November 20, 2018

A Points South essay from our North Carolina Music Issue. 

After twenty-four years of educational experimentation and financial struggle, Black Mountain College closed in 1956. Today it is remembered primarily for its tremendous impact on the visual arts. Among the famous painters to emerge from its tiny student body (yearly enrollment was consistently well below one hundred) were Robert Rauschenberg, Kenneth Noland, Susan Weil, Dorothea Rockburne, Ruth Asawa, and Cy Twombly. But it’s also fair to say that the most notorious experimental music composition of the twentieth century would likely never have been composed or performed if not for its cultivation there. John Cage’s two terms as a summer instructor, four years apart, bookended his larger transformation from a critically accepted, if minor, experimental musician to perhaps America’s most controversial living composer. It began with a food fight in Black Mountain’s dining hall. 

November 20, 2018

A Points South essay from our North Carolina Music Issue.

Reina de mis . . . Reina de mis . . .” And it struck me suddenly, as I stared down at my notebook at my messy handwriting, how without having given it any thought, I’d automatically jotted down Spanish lyrics in English words. “Queen of my . . . Queen of my . . .” A force of habit in a country where I am sometimes discouraged from speaking in my native tongue. 

November 20, 2018

A Points South essay from the North Carolina Music Issue. 

Even with all the influences on his style and songs—Fred Miller, Blind Boy Fuller, Lightnin’ Hopkins, Blind Lemon Jefferson, Sonny Terry, and Brownie McGhee, to name some—Henry had a large collection of originals, could improvise effortlessly (and endlessly) with his talking blues, and never seemed to tire of stories connecting the dots of his life as a fisherman, preacher, musician, and observer of the world. He could glide easily from a voice of defiance to a lonesome wail of abandonment and isolation, fusing the occupational calls of menhaden singers with the eternal sacred pleas for help and ease of pain.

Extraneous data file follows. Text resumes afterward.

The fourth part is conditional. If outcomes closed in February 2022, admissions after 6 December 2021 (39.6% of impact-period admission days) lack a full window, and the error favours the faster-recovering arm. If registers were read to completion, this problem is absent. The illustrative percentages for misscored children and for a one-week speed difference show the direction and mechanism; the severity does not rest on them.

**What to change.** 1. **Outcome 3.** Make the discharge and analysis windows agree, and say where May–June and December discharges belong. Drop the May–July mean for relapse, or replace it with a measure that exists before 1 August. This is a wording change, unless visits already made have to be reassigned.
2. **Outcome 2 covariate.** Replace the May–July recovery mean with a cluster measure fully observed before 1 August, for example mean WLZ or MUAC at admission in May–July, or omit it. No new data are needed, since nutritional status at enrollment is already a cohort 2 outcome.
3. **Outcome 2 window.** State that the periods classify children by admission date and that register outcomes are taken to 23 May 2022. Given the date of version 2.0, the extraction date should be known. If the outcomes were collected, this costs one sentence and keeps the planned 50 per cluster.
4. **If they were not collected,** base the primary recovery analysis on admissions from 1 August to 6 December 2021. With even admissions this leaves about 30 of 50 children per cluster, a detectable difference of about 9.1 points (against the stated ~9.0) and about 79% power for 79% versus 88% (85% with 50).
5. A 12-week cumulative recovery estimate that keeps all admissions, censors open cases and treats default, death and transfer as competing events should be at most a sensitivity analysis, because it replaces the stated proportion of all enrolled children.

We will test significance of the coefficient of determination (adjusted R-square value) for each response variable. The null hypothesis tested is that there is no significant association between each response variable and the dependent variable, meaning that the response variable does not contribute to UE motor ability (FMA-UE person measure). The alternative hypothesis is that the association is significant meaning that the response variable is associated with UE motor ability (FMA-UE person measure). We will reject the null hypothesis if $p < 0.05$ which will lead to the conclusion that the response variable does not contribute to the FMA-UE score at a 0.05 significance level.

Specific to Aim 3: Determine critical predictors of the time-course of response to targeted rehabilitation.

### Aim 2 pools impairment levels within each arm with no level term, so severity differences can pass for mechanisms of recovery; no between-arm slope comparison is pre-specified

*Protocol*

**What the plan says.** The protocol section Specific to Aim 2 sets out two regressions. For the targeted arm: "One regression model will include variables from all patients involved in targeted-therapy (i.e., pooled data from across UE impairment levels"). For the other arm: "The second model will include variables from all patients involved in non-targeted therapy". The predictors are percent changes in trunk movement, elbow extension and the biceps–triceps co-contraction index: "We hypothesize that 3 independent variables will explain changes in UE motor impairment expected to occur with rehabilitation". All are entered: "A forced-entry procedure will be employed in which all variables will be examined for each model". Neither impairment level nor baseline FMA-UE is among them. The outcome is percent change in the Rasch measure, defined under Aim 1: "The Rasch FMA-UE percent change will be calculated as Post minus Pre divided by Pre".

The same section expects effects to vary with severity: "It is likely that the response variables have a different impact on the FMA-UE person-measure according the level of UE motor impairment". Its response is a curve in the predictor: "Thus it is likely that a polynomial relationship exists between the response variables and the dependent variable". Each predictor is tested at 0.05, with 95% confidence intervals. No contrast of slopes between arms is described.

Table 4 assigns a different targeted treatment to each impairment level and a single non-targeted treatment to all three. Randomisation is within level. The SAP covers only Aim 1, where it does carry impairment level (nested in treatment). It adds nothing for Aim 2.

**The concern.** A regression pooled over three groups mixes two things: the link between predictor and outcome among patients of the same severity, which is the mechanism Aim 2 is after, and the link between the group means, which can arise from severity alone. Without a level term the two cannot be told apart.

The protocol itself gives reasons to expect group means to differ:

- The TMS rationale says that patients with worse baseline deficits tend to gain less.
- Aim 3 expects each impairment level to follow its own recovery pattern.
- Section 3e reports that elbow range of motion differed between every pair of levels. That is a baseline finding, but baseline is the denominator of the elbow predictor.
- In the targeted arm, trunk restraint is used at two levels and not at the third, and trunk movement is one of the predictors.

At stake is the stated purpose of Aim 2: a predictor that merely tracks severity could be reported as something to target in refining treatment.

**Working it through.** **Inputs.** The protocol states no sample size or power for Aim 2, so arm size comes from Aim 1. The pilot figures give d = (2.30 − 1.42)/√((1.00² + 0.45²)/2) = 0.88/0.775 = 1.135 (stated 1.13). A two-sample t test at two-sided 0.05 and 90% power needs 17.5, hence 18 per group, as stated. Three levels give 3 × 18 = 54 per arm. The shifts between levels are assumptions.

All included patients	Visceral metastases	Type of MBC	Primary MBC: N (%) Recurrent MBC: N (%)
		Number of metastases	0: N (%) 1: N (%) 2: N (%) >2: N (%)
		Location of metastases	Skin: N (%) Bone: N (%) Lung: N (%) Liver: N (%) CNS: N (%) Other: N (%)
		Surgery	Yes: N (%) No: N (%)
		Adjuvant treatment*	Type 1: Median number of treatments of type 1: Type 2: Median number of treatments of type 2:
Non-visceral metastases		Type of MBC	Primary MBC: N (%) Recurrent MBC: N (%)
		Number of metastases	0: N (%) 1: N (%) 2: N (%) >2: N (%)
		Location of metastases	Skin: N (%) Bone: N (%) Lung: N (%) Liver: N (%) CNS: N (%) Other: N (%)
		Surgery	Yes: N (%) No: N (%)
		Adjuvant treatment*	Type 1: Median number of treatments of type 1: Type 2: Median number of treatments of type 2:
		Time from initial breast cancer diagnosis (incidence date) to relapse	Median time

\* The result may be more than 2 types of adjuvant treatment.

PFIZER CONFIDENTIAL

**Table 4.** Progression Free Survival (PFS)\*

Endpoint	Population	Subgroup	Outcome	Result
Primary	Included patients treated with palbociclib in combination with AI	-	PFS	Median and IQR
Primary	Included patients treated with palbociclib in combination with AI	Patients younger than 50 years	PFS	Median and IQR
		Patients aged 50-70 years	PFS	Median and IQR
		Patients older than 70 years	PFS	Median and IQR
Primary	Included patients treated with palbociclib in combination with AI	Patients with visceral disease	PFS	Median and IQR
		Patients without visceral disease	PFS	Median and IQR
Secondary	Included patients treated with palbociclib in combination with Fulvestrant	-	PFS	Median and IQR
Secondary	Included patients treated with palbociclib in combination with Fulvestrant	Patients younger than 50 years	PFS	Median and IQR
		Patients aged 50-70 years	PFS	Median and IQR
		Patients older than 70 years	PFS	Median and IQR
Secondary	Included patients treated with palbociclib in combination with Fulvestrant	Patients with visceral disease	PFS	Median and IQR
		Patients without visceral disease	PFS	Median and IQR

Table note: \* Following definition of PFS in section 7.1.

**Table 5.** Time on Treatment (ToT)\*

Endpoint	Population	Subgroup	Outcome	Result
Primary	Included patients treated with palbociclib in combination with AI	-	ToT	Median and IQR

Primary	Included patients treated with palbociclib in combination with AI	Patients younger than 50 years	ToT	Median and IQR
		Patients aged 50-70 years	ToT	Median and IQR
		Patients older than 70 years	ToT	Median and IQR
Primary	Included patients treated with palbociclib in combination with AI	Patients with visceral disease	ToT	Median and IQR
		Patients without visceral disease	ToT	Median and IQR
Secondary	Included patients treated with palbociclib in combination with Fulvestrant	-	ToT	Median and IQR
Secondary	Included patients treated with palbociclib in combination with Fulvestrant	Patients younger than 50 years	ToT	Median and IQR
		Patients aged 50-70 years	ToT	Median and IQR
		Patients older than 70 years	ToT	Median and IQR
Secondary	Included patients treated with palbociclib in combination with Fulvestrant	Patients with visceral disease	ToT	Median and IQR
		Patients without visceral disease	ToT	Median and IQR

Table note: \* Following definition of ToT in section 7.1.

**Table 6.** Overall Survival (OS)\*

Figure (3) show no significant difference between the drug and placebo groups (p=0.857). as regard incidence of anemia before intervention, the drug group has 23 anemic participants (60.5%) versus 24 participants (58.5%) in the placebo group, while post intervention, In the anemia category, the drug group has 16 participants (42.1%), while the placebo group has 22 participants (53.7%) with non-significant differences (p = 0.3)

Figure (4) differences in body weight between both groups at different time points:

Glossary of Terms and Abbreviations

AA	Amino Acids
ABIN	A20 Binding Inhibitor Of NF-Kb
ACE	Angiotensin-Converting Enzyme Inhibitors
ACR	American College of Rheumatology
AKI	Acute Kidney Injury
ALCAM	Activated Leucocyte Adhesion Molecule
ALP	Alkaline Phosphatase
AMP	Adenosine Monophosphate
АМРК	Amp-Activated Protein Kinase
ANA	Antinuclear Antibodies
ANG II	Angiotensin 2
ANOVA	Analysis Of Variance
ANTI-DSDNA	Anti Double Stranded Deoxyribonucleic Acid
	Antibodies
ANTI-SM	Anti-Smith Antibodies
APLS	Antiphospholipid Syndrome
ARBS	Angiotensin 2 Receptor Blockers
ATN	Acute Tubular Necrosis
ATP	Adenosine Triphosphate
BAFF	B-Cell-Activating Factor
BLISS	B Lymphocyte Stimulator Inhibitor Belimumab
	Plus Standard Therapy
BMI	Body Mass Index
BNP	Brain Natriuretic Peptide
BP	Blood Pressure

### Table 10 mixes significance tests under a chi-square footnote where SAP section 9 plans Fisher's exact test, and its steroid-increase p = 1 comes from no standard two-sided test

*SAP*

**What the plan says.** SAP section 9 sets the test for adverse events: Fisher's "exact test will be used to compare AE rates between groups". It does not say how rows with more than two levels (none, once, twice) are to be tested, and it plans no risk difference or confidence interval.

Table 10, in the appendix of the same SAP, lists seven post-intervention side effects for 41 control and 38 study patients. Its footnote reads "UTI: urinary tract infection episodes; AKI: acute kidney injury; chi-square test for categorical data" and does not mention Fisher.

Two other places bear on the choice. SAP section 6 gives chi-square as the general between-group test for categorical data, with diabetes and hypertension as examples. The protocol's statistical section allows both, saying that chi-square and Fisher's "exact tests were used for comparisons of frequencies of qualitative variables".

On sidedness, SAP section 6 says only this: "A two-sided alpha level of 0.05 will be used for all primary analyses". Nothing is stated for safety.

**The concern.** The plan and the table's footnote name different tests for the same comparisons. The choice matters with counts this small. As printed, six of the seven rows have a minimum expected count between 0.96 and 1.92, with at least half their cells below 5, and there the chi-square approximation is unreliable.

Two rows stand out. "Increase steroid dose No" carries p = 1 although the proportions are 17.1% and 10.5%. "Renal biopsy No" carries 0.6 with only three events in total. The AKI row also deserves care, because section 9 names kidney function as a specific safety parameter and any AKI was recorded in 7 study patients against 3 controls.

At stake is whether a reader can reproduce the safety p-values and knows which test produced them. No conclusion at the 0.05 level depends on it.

November 20, 2018

A Points South essay from the North Carolina Music Issue.

As deeply in love as I was with blaring guitars, exploding amps, and metallic raving, I’d also been listening to James Taylor’s more intimate style of music since his first album, James Taylor, came out in 1969, issued by Apple Records, the Beatles’ label. I owned a prized 45 of the original (and still my favorite) version of “Carolina in My Mind,” the song on which Paul McCartney and George Harrison (“the holy host of others standing ’round”) played bass and sang harmony. “I was homesick when I wrote it,” Taylor has said of the tune that he composed in London. That number made even us sixth-graders at Glenwood Elementary indulge in a kind of premature nostalgia. Kids we might have been, but we too could hear the “highway call”; we too could see those “geese in flight and dogs that bite.” The lyrics and melody induced in us an aching yet pleasurable homesickness for the place from which we hadn’t yet departed. 

November 20, 2018

A Points South essay from the North Carolina Music Issue.

I remember the dB’s. I was eighteen. It was 1982. The band was still together. 

I remember time and space were different then, and information moved incrementally through these media. Only a handful of things ever happened to everyone all at once—things like John Lennon’s murder, or Reagan’s election.